What happens when a firm requires more than a small business package but really doesn’t need the power, complexity and price of higher end systems? Actually there are any number of products from which they can select. Some products are very well known. Others might require an introduction. The fact that they may not be as well known as others does not mean they should be dismissed without further analysis.
Without doubt, the single most striking feature of many middle market products is that they make source code available to users and developers. Source code availability has led to a large number of industry specific applications that can make these products very attractive to firms with a limited budget, but somewhat complex functional requirements.
Having said all of this, how do you select the most appropriate product? The selection process is no different than selecting any other accounting or ERP system. You must create as comprehensive a needs definition as required, and then make sure that the products you select for more intensive examination meet your critical needs as well as the broadest range of needs. Finally you must look at your finalists in detail.
Don’t take other people’s recommendations regarding ease of use. They don’t have to use the system, you do. Look at these systems. Determine whether they will be a friend or foe. While this might sound rather melodramatic, it’s true nevertheless. These products (as well as any other accounting or ERP system) differ widely in terms of menu structure, terminology, processing sequences, and features. If you select a system which is perceived as difficult by one or more people, their frustrations with the system will promote that system to the rank of foe.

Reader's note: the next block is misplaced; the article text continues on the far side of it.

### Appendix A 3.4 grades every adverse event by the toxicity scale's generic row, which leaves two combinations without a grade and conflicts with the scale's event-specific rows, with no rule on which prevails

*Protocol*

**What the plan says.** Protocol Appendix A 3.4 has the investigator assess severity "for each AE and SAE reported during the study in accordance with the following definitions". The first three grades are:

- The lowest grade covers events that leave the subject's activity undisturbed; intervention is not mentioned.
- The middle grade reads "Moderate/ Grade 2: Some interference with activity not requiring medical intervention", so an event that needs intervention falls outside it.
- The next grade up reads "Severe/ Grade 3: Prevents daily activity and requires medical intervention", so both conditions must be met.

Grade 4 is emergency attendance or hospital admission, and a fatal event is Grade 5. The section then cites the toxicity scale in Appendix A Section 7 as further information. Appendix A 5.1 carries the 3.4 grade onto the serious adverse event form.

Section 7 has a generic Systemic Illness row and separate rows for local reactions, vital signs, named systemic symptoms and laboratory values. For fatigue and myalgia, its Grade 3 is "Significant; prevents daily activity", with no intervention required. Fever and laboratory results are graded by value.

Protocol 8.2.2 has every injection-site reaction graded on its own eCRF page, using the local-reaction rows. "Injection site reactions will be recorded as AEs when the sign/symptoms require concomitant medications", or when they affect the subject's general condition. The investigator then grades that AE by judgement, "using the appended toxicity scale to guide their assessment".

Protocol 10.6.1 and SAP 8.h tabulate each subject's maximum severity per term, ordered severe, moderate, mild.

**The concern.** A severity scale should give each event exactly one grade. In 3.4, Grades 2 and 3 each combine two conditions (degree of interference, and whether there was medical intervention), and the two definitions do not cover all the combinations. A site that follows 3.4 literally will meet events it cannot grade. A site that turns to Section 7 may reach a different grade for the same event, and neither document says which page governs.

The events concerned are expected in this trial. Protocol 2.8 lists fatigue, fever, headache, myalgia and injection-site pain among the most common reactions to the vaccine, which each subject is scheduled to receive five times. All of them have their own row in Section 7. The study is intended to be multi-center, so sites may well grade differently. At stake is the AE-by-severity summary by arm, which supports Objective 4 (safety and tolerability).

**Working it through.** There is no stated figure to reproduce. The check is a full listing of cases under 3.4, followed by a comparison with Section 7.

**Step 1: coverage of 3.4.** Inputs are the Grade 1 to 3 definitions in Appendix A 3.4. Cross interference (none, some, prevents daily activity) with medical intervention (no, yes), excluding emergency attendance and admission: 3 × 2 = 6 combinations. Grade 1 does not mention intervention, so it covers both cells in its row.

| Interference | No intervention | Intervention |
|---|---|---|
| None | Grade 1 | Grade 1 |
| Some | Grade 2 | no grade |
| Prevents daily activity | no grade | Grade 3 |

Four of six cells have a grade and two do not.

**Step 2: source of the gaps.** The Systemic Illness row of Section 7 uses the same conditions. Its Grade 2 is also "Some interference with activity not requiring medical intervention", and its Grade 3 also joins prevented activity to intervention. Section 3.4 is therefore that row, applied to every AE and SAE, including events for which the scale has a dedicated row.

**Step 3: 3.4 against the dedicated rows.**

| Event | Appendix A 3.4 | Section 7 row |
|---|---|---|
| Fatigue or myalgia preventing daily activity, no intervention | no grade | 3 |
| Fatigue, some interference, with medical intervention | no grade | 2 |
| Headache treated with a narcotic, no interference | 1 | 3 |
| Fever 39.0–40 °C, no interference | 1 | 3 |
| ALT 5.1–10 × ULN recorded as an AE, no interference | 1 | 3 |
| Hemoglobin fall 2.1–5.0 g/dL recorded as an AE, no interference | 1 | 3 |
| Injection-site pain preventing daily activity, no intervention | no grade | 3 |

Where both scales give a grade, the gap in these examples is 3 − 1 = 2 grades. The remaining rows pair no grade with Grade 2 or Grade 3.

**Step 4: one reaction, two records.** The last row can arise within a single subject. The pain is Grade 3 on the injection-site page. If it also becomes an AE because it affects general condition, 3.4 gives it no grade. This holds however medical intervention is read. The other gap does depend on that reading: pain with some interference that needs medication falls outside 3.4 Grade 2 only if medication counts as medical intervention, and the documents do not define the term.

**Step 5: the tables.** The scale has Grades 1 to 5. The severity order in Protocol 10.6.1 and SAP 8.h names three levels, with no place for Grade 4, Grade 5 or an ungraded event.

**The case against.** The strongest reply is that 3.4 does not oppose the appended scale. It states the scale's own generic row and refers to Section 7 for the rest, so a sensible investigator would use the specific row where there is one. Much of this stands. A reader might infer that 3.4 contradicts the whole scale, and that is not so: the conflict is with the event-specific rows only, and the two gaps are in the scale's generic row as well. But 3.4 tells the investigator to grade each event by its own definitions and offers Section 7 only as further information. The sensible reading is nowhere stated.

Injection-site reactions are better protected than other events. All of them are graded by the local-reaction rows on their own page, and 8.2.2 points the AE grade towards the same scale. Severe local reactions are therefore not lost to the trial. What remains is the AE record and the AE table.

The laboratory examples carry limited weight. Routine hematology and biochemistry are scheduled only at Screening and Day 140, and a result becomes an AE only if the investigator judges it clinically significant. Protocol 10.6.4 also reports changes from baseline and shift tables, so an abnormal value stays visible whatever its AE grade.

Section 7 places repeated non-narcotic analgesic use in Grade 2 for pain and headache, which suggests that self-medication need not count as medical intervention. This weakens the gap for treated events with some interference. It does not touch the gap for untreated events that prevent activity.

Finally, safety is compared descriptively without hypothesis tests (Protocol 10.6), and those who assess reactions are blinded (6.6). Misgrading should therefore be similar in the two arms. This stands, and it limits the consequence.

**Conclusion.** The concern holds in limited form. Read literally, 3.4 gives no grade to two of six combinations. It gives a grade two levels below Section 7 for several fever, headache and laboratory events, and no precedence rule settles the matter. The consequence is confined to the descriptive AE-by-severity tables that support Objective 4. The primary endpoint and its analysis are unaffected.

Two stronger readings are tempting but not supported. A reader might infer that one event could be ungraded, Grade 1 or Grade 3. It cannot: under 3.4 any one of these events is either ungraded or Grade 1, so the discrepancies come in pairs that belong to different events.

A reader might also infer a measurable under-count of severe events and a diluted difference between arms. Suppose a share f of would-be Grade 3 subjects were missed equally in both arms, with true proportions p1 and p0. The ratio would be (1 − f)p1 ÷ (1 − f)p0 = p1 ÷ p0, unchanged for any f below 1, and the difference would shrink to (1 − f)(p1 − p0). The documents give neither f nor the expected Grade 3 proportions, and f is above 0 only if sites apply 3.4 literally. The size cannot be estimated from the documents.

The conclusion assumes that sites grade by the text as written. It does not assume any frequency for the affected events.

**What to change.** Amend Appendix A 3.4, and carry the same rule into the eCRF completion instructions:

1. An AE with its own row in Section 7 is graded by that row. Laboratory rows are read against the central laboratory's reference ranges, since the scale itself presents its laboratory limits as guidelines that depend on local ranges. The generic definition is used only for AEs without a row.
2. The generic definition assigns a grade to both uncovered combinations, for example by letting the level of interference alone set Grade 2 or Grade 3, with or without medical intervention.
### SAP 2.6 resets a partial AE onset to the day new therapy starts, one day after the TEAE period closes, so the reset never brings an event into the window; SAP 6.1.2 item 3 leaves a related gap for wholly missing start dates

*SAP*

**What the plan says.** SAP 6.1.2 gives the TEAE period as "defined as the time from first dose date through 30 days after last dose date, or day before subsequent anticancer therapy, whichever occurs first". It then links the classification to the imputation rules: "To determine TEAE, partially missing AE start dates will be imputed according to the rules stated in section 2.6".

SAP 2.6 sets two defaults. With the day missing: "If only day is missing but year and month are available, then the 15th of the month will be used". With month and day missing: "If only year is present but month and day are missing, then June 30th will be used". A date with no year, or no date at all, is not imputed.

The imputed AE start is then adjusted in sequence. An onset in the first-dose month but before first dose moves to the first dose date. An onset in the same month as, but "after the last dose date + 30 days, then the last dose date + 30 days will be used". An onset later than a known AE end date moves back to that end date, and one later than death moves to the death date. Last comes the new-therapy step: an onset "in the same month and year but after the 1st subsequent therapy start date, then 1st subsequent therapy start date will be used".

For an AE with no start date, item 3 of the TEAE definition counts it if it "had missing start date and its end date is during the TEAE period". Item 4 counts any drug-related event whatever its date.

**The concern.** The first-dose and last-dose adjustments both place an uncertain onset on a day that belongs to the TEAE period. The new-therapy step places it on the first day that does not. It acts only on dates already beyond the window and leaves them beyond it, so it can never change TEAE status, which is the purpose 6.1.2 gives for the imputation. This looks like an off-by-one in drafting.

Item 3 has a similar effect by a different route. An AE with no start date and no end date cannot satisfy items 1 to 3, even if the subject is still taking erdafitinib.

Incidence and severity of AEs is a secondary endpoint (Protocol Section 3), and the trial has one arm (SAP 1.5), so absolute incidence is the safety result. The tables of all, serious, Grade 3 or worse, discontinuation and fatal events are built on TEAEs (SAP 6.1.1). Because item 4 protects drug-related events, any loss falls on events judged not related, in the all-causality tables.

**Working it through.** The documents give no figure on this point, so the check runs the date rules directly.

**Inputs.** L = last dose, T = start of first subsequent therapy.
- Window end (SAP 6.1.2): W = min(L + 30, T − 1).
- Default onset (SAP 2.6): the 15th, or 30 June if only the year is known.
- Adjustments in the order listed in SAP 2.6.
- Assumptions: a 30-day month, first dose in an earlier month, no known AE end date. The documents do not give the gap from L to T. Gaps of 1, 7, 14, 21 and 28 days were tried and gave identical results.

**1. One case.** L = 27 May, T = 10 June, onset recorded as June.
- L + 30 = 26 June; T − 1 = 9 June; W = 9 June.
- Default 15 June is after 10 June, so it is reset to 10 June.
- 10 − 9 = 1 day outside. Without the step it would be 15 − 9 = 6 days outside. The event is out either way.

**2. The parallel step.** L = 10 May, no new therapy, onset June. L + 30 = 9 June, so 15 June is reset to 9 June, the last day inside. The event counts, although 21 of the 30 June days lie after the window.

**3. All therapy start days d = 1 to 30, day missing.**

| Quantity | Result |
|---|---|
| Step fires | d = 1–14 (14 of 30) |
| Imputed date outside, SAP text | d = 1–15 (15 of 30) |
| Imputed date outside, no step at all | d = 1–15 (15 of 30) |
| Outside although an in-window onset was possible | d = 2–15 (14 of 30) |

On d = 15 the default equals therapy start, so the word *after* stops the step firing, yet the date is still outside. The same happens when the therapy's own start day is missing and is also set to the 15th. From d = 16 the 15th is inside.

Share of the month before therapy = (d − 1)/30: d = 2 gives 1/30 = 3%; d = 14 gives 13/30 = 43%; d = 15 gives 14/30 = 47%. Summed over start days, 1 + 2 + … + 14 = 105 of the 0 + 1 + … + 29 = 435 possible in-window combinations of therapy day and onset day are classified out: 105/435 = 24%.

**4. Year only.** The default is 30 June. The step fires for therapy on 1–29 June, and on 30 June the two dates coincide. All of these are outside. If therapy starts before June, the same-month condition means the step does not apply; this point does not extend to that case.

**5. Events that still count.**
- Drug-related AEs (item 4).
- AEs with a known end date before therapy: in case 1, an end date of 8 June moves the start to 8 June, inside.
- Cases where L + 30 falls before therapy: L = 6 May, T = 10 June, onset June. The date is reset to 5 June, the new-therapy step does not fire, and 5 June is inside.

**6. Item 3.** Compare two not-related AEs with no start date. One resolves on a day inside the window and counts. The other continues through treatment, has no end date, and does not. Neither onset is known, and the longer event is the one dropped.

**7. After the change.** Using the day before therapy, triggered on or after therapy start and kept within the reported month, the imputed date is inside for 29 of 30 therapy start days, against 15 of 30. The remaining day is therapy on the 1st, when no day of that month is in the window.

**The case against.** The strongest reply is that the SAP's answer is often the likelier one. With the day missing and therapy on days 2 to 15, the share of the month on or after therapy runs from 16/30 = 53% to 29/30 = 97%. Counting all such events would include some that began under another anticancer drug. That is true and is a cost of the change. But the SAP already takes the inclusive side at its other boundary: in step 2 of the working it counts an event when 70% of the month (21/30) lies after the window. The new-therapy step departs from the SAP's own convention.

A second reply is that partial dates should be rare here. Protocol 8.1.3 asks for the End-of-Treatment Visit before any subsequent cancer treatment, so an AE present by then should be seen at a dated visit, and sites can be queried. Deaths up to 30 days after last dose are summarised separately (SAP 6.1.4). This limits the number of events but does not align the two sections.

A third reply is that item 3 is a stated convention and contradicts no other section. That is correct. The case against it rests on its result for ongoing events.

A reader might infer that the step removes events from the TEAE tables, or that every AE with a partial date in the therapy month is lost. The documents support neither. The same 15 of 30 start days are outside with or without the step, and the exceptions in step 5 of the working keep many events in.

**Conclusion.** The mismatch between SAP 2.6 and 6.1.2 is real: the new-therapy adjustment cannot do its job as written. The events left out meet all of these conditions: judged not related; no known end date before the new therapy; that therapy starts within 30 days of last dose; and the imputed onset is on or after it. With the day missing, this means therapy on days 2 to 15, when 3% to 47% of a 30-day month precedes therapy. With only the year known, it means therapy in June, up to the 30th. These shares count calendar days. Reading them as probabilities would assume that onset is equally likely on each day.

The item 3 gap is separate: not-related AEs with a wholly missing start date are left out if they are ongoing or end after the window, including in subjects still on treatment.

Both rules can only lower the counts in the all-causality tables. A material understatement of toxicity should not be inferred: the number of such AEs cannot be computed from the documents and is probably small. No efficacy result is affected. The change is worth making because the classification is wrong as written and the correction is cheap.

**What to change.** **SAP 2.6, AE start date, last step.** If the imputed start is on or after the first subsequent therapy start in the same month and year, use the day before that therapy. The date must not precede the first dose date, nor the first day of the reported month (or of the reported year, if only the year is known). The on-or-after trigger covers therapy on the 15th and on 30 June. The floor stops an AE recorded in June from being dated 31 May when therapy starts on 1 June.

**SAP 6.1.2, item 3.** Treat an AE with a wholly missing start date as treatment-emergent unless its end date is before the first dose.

As a group these products are similar, and yet dissimilar. Menu structures vary from module oriented to process oriented. Some products offer sophisticated functionality and report writers. Others provide a basic set of accounting features, relying instead on third party products to round out their feature set. Some have the ability to compete feature for feature with high end products. Others have been designed as stepping stones to a higher end product.
As a group, middle market products offer sufficient diversity and power that users should not discount them, even if they believe that their needs are complex. In actual fact, it is very likely that these products offer more potential than higher priced alternatives. The only real difference between these products and those costing significantly more is the fact that these additional features might be standard in the higher end products while add-ons in this class of products.
What is a conclusion we might draw from this analysis then? If you require a more robust set of features, you can purchase a high end product which might provide what you require plus additional features which you do not. The alternative is to purchase a product that has a solid set of standard features, all of which you need, plus purchase specific additional features to bring that product up to your requirements. I might opt for the latter, but the final decision must rest with you.